create the object with the number of data-points you’d like to average over, then start feeding in the data. Each fed in data point returns the current average.

Hope this helps.

-jim lee

Its a bit like a space ship on a very old 8 bit game. You can go forward by just +1, faster +2...
But you want a bit of dynamics, so instead of adding a number you add a changing variable.
That value has damping, an autonomic decree in value, the rate of the decrease being the damping value.
You have a maximum increase value but you start from zero and a time variant value increments this increase value at a determined rate. i.e the longer you hold the go button the fast the ship gets until it reaches maximum speed.
When you release the go button, the ship takes time to come to a halt as the increase value decreases in value by a determined rate.

OP: I imagine that effect (like the RC circuit you mentioned) could be modeled by a decaying exponential. But, you’d want to find a way to approximate that using integer math.

jimLee: Thank you for the advice! I think that's will help.

I think the possible complication is that that filling up the "bag" is quicker than releasing the air. To fill up the bag, there is just a quick push of the pedal, where as the air will release over a much longer period of time. With the datapoint function I think it would be a symmetrical of time required to fill the bag as to release the air.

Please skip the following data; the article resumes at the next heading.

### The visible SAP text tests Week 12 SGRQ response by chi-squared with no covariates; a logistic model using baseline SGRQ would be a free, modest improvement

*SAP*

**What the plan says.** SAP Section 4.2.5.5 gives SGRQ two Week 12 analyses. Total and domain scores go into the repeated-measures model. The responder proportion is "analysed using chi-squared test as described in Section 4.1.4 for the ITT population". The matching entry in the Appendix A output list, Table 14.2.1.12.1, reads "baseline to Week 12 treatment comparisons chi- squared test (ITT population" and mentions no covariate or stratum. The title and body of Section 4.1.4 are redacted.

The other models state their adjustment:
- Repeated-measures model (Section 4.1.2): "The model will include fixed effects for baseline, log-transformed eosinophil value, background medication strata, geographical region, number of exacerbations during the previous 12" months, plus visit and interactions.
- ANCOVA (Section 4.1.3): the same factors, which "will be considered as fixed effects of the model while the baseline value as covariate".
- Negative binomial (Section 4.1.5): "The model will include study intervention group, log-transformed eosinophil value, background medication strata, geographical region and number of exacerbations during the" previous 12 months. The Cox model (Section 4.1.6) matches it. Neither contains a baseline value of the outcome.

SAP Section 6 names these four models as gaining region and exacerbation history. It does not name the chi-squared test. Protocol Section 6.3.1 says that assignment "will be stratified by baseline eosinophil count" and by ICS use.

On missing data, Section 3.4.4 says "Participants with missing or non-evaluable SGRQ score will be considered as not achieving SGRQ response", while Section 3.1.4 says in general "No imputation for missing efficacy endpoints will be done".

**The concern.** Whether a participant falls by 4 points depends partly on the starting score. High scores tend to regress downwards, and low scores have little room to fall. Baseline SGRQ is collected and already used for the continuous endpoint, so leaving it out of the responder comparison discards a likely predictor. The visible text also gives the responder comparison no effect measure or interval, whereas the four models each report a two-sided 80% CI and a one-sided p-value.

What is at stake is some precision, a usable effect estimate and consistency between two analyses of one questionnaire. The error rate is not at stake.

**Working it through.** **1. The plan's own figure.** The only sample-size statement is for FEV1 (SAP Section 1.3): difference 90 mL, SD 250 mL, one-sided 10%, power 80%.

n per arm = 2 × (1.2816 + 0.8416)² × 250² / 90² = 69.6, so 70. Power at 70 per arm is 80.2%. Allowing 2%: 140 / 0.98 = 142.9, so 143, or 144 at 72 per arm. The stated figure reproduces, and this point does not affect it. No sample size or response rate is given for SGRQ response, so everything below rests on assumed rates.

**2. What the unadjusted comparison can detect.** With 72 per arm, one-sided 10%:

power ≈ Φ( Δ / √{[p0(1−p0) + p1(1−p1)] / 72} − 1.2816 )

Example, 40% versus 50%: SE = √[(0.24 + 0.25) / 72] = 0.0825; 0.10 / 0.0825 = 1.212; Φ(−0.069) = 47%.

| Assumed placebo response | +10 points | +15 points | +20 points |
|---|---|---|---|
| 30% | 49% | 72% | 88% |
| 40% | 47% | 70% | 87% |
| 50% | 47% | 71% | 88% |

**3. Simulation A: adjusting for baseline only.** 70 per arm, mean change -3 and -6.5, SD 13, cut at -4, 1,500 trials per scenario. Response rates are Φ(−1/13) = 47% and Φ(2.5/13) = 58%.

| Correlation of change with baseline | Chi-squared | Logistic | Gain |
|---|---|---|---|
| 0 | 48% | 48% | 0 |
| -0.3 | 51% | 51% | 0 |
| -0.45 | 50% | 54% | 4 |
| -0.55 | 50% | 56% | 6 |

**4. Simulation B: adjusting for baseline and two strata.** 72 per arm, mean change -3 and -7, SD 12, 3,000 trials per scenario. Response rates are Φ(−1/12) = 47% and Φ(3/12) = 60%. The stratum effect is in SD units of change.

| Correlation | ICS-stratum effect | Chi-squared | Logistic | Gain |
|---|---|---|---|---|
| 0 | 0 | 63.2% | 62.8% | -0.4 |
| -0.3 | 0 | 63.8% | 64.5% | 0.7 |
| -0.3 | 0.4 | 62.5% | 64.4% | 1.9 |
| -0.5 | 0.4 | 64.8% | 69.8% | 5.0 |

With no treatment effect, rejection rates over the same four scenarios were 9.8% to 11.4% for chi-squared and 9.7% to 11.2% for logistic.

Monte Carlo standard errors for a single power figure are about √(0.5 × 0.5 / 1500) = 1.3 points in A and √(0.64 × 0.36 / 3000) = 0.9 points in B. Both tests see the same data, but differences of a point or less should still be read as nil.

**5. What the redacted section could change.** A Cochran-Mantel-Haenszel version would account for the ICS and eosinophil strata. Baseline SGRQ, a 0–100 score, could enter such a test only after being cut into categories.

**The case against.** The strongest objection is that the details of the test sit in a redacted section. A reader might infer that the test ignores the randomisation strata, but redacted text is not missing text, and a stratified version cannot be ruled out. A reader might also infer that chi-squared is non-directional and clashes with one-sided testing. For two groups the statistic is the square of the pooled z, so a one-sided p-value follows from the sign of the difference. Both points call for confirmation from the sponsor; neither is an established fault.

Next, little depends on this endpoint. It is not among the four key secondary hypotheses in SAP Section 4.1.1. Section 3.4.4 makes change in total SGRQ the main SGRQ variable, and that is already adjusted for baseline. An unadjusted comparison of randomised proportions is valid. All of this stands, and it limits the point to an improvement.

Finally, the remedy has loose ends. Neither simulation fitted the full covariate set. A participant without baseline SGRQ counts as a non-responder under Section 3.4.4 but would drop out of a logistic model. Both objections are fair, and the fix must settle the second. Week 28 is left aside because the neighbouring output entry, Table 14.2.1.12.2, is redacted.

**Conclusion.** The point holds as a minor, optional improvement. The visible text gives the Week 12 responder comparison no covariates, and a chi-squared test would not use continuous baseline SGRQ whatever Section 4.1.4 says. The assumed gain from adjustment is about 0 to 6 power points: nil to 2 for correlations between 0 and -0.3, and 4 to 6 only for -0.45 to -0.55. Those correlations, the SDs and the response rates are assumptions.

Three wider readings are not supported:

I'll have to think about it more when I get some time tonight. I'm having a hard time conceptualizing it currently. Maybe I am overthinking it.

EVP: Exactly! The physical analogues are endless too: a claywheel with a pedal, a flywheel from a car, a capacitor in a circuit...

How about a rectifier?

Charges up instantly when the input is higher than the output, but when the input is lower the output decays over a much longer period of time.

I could easily lash up a discrete filter to mimic that.

matthewoconnell:
I am trying to emulate the concept of bellows in the instrument. For example on a pump organ, you pump a pedal which fills a bag of air and then slowly releases it through the reeds, quickly at first and then more slowly as the air runs out. This makes the volume instrument pulse with the pumping of the footpedal.

You could model this as a simple dynamical system.

Say for example we denote “x” as the input (rate of pumping) and “P” as the bag pressure. Then we could model the rate of change of P as increasing in proportion to “x”, but also decreasing in proportion to “P” (assuming the rate at which air escapes is proportional to the pressure). This gives an equation like:

Change_in_P = ax - bP, where “a” and “b” are some constants.